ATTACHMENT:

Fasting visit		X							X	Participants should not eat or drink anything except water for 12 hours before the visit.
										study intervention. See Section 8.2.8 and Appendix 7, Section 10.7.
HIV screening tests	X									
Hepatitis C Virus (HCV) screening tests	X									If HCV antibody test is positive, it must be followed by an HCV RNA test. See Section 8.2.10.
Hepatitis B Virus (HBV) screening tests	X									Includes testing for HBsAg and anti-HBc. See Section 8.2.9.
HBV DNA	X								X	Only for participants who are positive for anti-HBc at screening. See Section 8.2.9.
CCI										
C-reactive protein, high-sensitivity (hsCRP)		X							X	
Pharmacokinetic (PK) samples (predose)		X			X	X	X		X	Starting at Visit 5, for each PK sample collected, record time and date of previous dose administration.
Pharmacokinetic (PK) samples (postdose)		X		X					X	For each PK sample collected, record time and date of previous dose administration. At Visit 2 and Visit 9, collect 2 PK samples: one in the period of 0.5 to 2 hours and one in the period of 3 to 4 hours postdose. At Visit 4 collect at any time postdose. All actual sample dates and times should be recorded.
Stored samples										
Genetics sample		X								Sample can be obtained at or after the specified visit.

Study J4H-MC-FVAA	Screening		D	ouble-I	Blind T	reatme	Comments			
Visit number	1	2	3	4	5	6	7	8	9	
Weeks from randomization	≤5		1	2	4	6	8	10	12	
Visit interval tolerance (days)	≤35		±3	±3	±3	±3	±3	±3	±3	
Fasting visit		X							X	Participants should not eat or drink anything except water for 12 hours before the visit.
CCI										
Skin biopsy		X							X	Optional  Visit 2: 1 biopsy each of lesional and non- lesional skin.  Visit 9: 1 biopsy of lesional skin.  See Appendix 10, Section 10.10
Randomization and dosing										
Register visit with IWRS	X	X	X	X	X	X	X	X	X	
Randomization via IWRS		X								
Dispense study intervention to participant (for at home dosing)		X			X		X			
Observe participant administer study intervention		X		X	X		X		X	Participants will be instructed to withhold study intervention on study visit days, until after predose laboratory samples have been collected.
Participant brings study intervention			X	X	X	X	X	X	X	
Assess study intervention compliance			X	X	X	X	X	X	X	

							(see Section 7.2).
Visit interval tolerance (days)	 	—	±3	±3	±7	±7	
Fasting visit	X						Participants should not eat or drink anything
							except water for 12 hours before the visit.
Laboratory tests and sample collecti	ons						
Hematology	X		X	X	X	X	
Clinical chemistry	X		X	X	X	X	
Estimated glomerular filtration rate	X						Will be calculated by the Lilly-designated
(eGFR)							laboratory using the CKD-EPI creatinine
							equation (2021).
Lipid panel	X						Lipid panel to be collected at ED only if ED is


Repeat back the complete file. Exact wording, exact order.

Fasting visit		X							X	Participants should not eat or drink anything except water for 12 hours before the visit.
										study intervention. See Section 8.2.8 and Appendix 7, Section 10.7.
HIV screening tests	X									
Hepatitis C Virus (HCV) screening tests	X									If HCV antibody test is positive, it must be followed by an HCV RNA test. See Section 8.2.10.
Hepatitis B Virus (HBV) screening tests	X									Includes testing for HBsAg and anti-HBc. See Section 8.2.9.
HBV DNA	X								X	Only for participants who are positive for anti-HBc at screening. See Section 8.2.9.
CCI										
C-reactive protein, high-sensitivity (hsCRP)		X							X	
Pharmacokinetic (PK) samples (predose)		X			X	X	X		X	Starting at Visit 5, for each PK sample collected, record time and date of previous dose administration.
Pharmacokinetic (PK) samples (postdose)		X		X					X	For each PK sample collected, record time and date of previous dose administration. At Visit 2 and Visit 9, collect 2 PK samples: one in the period of 0.5 to 2 hours and one in the period of 3 to 4 hours postdose. At Visit 4 collect at any time postdose. All actual sample dates and times should be recorded.
Stored samples										
Genetics sample		X								Sample can be obtained at or after the specified visit.

Study J4H-MC-FVAA	Screening		D	ouble-I	Blind T	reatme	Comments			
Visit number	1	2	3	4	5	6	7	8	9	
Weeks from randomization	≤5		1	2	4	6	8	10	12	
Visit interval tolerance (days)	≤35		±3	±3	±3	±3	±3	±3	±3	
Fasting visit		X							X	Participants should not eat or drink anything except water for 12 hours before the visit.
CCI										
Skin biopsy		X							X	Optional  Visit 2: 1 biopsy each of lesional and non- lesional skin.  Visit 9: 1 biopsy of lesional skin.  See Appendix 10, Section 10.10
Randomization and dosing										
Register visit with IWRS	X	X	X	X	X	X	X	X	X	
Randomization via IWRS		X								
Dispense study intervention to participant (for at home dosing)		X			X		X			
Observe participant administer study intervention		X		X	X		X		X	Participants will be instructed to withhold study intervention on study visit days, until after predose laboratory samples have been collected.
Participant brings study intervention			X	X	X	X	X	X	X	
Assess study intervention compliance			X	X	X	X	X	X	X	

							(see Section 7.2).
Visit interval tolerance (days)	 	—	±3	±3	±7	±7	
Fasting visit	X						Participants should not eat or drink anything
							except water for 12 hours before the visit.
Laboratory tests and sample collecti	ons						
Hematology	X		X	X	X	X	
Clinical chemistry	X		X	X	X	X	
Estimated glomerular filtration rate	X						Will be calculated by the Lilly-designated
(eGFR)							laboratory using the CKD-EPI creatinine
							equation (2021).
Lipid panel	X						Lipid panel to be collected at ED only if ED is